Asked if his radio interview, in which he unleashed profanities and vulgarities, had produced the reaction he was seeking, Nagin replied, "I guess it had some effect and got things to a turning point."

The mayor had told WWL-AM host Garland Robinette that federal officials were "feeding the public a line of bull, and they're spinning."

He said of Bush and Blanco: "Somebody needs to get their ass on a plane and sit down, the two of them, and figure this out."

At one point, he seemed to suggest that federal officials faced eternal damnation, saying, "You know, God is looking down on all this, and if they are not doing everything in their power to save people, they are going to pay the price."

In the interview Thursday night, Nagin said his frustrations had boiled over before the radio interview, when he spoke with a refugee who was so disillusioned that she wanted to give up her baby.

"I had just had it," with delays in federal and state assistance, he said. "I always feel that in politics, you have a bridle on. Well, I took the bridle off. And I tell you, it felt pretty good."

Nagin himself has been criticized as having been slow to declare a mandatory evacuation, and as having dithered while deciding whether to set up the Superdome as a refugee center "” while telling refugees to go there only as a last resort.

Nagin, 49, is a lanky, amiable former communications company executive who has held elective office for three years. He took a considerable pay cut after his surprise election victory in 2002 on a campaign to clean up New Orleans' notoriously corrupt and insular political structure.

The son of a mother who worked at a lunch counter and a father who was a clothing factory worker and a night janitor at City Hall, Nagin was born in the city's Charity Hospital, one of several medical facilities that have run low on power and medical supplies.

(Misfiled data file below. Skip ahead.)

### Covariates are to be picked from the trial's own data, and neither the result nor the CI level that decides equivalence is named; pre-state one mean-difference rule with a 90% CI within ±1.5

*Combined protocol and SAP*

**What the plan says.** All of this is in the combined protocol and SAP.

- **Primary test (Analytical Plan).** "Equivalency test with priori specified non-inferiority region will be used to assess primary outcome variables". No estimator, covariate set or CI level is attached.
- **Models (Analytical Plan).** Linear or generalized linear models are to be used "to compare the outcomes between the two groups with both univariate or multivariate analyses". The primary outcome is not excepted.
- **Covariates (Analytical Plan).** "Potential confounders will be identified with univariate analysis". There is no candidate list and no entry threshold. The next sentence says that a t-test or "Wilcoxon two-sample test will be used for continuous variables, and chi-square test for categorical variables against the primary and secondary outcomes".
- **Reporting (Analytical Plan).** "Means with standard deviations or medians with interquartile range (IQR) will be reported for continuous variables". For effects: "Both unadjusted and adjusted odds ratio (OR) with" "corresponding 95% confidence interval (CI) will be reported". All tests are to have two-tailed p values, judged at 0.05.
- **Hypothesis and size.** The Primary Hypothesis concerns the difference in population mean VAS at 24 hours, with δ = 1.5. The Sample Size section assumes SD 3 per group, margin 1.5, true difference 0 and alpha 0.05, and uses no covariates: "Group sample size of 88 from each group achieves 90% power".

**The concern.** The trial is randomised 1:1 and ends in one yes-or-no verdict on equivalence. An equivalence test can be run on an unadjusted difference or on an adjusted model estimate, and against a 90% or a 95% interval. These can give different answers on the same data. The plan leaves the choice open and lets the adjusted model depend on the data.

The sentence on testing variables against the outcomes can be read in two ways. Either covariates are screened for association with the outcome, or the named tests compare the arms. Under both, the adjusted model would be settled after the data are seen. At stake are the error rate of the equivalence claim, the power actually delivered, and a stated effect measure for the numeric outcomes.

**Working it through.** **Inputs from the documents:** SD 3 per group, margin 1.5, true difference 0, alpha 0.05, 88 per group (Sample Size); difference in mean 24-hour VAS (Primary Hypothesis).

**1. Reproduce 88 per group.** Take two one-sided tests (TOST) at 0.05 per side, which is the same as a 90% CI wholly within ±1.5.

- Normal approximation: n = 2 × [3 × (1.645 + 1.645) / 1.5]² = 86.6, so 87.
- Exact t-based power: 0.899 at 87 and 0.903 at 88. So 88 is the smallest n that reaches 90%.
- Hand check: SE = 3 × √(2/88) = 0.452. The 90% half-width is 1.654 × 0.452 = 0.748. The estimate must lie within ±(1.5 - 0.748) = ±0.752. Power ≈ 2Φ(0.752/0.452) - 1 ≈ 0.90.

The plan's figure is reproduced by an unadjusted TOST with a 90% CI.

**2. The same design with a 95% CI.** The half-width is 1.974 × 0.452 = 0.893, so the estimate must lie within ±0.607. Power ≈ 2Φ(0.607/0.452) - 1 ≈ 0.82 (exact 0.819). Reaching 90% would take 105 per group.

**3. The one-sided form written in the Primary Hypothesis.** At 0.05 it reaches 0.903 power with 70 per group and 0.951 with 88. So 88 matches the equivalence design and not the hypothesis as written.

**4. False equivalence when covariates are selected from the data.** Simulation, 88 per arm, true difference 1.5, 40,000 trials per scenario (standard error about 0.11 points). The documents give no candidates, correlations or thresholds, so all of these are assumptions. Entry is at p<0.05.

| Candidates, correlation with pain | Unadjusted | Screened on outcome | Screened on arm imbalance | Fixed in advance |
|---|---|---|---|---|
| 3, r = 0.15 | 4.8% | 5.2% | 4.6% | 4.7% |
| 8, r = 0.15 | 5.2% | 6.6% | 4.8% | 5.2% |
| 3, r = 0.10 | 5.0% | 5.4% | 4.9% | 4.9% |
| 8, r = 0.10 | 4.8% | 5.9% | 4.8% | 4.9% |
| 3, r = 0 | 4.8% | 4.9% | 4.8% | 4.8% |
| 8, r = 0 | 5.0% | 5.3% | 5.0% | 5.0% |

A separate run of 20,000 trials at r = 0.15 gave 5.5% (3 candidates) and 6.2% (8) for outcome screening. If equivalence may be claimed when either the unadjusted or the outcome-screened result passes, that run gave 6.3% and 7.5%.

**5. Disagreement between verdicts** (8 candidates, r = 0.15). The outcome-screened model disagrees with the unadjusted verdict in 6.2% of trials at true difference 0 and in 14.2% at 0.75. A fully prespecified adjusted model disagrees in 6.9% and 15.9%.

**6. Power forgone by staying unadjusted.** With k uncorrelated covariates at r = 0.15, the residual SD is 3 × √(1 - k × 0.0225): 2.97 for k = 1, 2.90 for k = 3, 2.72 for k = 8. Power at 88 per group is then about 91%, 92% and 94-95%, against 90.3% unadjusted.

The vast majority of people trapped in New Orleans are poor and black, and Nagin is African American. But he has had a testy relationship with the black community.

He has weathered complaints, for instance, that he has targeted poor blacks during his anti-corruption crusade to please supporters in the white business community here. A Democrat, he was roundly criticized for endorsing Bush.

He has made his mark by portraying himself as an anti-politician, a genuine human being who speaks his mind and doesn't mind showing his emotions.

His radio remarks seemed to buoy many refugees who stood in the hot sun at the Superdome on Thursday afternoon, waiting in seemingly endless lines to board buses bound for Houston.

"The mayor told it straight "” it's about time somebody told the truth," said Louise Marvel, 46, who said she listened to the interview on a portable radio she grabbed from her apartment in the city's lower 9th Ward just before floodwaters rushed in.

"It took the mayor to get on the president's back and force him to come down here and explain himself," said Eldridge White, 39, a truck driver who said he had been marooned at the Superdome since Sunday.

John Joslini, 51, a Reno resident who said he was vacationing at a downtown hotel when the hurricane hit, said he would vote for Nagin if he could.

Warren Cosey, 41, was less charitable. "Oh, man, he was crying like a baby," he said.

Next to Cosey in line was Verdell Berry, who complained that he and the other refugees had not seen the mayor all week.

"He never came in and addressed the crowd or nothing."

Cosey shook his head. "If he would have come in here, they would have killed him," he said.

Times staff writers Scott Gold and Richard Fausset in New Orleans contributed to this report